Published on in Children's View
Time was running out for Arwa. Born with a severe cardiac condition, she later developed a life-threatening lung disorder; her heart and lungs were competing to see which would fail first. By age 17, Arwa’s lungs were operating at only 30 percent volume. If not treated soon, she would die.
Her doctors in Saudi Arabia couldn’t agree on a treatment plan that would address Arwa’s lung function and minimize the risk to her damaged heart. Out of options, her family sought help from halfway around the world at Children’s Hospital of Philadelphia.
Here, world-renowned experts in thoracic insufficiency syndrome, along with cardiologists and anesthesiologists, worked together to address her unique needs. In March 2016, doctors surgically implanted two vertical expandable prosthetic titanium ribs to enlarge her chest wall, straighten her spine and give her lungs more room to breathe. Seven months later, the devices were expanded.
Now back home in Saudi Arabia, Arwa is doing well. She is just one of thousands of children with complex disorders who have a brighter future after coming to CHOP — thanks to innovative programs like the Wyss/Campbell Center for Thoracic Insufficiency Syndrome (TIS).
To build upon its 162-year history of pioneering care for children, CHOP has committed to giving 10 unique, cutting-edge programs — dubbed Frontier Programs — additional funding and guidance from a multidisciplinary steering committee. These programs will forge important new discoveries, deliver novel therapies, and help even more children thrive.
So far, four programs have been identified as Frontier Programs. The Cancer Immunotherapy Program and the Lymphatic Imaging and Interventions Program were named in 2015. The most recent selections are the Center for TIS and the Center for Pediatric Inflammatory Bowel Disease.
A genetic approach to IBD
In the past 30 years, inflammatory bowel disease (IBD) — especially in young children — has gone from rare to relatively common.
“IBD is the fastest-growing pediatric autoimmune disorder in children younger than 5,” says Judith R. Kelsen, MD, Director of CHOP’s Very Early Onset Inflammatory Bowel Disease Clinic. Luckily, science has kept pace.
“In the past few years, there’s been an explosion in our knowledge of the genetics of IBD and in our treatment options,” says Robert N. Baldassano, MD, Director of CHOP’s Center for Pediatric IBD. To date, genome-wide association studies have implicated more than 200 locations on chromosomes where gene mutations causing IBD might be found.
At one time, the only therapy to treat IBD was steroids. Today, about a half-dozen medications are used to treat IBD in children. Knowing a child’s genetics and microbiome helps determine which medication will work best — true personalized medicine.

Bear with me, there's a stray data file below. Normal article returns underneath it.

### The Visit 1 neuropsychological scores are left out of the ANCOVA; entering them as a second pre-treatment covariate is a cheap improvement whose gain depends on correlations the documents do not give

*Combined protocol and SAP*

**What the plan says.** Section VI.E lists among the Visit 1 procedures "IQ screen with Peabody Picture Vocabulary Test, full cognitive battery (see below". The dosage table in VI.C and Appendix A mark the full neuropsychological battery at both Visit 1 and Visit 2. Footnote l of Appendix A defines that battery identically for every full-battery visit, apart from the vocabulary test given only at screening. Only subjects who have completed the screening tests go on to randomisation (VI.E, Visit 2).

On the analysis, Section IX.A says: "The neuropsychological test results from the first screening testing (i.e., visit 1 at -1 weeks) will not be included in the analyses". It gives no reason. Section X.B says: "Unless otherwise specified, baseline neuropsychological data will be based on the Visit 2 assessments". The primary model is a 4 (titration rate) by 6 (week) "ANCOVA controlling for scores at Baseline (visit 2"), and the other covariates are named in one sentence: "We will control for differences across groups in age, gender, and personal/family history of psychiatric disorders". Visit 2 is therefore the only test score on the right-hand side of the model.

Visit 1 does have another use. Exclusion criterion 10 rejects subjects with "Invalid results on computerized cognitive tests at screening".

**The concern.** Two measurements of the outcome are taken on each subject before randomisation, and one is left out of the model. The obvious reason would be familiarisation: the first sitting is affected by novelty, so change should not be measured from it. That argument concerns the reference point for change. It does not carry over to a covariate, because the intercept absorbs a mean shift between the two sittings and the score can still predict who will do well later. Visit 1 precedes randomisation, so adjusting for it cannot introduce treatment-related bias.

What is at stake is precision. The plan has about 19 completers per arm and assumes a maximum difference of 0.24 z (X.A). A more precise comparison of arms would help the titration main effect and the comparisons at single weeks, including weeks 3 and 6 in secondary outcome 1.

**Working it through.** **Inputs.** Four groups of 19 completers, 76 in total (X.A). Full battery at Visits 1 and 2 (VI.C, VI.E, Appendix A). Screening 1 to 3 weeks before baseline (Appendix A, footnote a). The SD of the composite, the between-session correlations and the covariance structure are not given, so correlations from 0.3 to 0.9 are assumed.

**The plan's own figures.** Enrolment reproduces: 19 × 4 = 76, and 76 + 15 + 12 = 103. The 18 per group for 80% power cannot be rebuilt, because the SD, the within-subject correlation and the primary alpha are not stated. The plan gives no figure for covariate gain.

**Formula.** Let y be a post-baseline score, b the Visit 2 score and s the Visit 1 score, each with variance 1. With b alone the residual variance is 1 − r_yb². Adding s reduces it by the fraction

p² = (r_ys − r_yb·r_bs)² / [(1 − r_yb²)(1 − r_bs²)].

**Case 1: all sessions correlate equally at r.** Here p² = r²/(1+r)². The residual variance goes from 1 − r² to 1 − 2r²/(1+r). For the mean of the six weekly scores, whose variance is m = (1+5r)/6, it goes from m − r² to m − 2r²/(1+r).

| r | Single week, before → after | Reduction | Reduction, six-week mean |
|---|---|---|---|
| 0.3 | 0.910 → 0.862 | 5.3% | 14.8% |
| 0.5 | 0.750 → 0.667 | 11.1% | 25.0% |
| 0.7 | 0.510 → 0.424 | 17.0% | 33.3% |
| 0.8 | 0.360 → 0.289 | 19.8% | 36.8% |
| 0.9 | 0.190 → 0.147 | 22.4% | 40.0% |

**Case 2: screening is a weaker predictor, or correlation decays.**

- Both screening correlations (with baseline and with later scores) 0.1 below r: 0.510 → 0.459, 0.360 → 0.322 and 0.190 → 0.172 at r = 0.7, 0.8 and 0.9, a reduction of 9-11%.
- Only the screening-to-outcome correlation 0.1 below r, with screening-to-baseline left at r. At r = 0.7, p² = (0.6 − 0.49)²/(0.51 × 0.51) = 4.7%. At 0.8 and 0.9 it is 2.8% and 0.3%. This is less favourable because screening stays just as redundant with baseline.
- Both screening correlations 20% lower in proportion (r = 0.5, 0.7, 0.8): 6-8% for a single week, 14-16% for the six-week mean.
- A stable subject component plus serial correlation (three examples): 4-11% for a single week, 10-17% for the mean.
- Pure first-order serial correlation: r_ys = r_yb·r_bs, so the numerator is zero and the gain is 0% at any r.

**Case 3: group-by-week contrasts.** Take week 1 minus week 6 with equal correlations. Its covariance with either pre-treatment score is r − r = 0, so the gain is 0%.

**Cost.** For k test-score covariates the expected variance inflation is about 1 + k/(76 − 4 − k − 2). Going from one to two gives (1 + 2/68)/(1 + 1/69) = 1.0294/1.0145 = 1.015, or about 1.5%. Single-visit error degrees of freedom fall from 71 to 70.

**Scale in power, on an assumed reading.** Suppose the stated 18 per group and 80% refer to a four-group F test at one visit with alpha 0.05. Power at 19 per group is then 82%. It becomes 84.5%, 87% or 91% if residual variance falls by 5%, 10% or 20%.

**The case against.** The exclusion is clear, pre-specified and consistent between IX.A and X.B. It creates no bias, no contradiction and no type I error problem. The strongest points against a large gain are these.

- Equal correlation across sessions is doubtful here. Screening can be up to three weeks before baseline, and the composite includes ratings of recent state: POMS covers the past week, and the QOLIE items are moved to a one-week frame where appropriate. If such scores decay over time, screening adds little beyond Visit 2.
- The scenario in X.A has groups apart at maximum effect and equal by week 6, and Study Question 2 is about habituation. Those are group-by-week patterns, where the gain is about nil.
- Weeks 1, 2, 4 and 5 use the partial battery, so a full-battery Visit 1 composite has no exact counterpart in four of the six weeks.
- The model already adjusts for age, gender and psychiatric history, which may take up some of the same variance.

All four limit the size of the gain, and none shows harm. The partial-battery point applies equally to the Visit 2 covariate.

That’s why the IBD team is working to standardize genetic and microbiome testing, as well as determining the best way to share the knowledge with the world. It is also looking to partner with industry to develop new therapies for IBD, so that CHOP’s expertise is included early in the drug-development process.
When CHOP researchers identified DC3R, a genetic mutation that affects about 10 percent of its IBD patients, the Hospital approached MedGenetics, a private pharmaceutical company, about collaborating on a new medication to block the pathway that causes inflammation in so many children.
“If it’s successful,” Baldassano says, “CHOP will have helped create an entirely new drug for kids with IBD, which is pretty amazing.”
A fix for a missing rib
Physicians and scientists at Children’s Hospital of Philadelphia have been on the front lines of discovery for decades. In the case of surgeon Robert M. Campbell Jr., MD, now Director of CHOP’s Center for TIS, it was a sick baby in the late 1980s who sparked his desire to better understand complex spine and chest-wall deformities that affected the baby’s breathing — and to find a way to fix them.
Campbell’s research led to the naming of a new condition — thoracic insufficiency syndrome — and the creation of the vertical expandable prosthetic titanium rib (VEPTR), an adjustable, implanted device that takes the place of a child’s missing ribs, corrects severe spinal curves and helps stabilize the spine. What was an experimental treatment in 1995 is now the only FDA-approved treatment for TIS. Arwa is just one of many who can vouch for its success.
“Our understanding of thoracic insufficiency has changed a great deal in the past 25 years,” Campbell says. “Thousands of children who had life-threatening illnesses are now living into adulthood, thanks to VEPTR and improved medical care.”
But Campbell and his growing team have plenty more work to do. “We’ve just started the nation’s first basic science lab dedicated to TIS,” he says. Frontier Program funding has accelerated the pace of discovery — and is allowing the center to serve more patients. Campbell says he’s anxious to put his “inventor’s cap” back on.
“We’re really in a unique position to develop new devices beyond VEPTR,” Campbell adds, “devices that can address more components of thoracic insufficiency syndrome — and help more children.”
Categories: Children's View Winter 2017